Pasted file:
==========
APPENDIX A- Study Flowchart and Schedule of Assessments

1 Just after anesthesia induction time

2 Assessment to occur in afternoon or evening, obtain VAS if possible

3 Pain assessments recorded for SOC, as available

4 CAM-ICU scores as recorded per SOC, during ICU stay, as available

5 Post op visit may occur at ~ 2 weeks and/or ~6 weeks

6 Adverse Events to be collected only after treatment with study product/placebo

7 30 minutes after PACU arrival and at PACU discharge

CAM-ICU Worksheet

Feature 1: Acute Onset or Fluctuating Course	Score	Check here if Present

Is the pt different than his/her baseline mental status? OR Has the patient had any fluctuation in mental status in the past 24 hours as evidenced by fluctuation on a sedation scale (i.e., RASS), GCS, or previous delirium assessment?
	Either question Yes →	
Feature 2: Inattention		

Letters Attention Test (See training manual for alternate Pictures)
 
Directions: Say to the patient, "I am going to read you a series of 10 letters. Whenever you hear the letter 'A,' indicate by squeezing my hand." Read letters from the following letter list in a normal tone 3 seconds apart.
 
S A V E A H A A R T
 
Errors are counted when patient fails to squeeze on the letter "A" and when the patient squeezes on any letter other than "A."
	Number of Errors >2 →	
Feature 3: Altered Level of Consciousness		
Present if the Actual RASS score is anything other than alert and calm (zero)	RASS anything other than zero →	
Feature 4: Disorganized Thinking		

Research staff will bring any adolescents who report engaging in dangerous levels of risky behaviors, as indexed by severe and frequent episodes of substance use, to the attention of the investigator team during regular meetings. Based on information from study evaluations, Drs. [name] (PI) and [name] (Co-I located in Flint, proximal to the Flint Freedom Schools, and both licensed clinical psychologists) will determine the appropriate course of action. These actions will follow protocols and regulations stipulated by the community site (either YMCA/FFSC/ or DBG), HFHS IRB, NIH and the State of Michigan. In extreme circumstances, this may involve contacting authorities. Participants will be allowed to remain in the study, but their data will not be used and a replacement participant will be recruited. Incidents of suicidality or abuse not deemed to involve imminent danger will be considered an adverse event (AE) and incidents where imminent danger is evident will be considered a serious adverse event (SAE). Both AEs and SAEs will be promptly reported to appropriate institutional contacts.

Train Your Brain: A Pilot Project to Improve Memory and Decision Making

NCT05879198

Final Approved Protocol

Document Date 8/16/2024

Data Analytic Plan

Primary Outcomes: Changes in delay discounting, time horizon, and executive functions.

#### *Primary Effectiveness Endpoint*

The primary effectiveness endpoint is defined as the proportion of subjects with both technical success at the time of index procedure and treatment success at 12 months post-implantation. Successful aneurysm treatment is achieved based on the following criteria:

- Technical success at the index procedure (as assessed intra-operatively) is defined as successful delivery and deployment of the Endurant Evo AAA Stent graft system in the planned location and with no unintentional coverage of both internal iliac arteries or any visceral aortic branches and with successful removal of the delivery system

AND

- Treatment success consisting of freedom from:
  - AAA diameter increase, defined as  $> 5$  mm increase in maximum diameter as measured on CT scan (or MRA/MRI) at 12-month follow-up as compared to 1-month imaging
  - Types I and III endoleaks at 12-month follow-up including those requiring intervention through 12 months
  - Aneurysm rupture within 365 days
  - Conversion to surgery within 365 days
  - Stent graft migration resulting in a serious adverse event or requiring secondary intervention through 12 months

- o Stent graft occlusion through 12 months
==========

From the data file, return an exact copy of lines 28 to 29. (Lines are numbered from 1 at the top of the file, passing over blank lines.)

Primary Outcomes: Changes in delay discounting, time horizon, and executive functions.

#### *Primary Effectiveness Endpoint*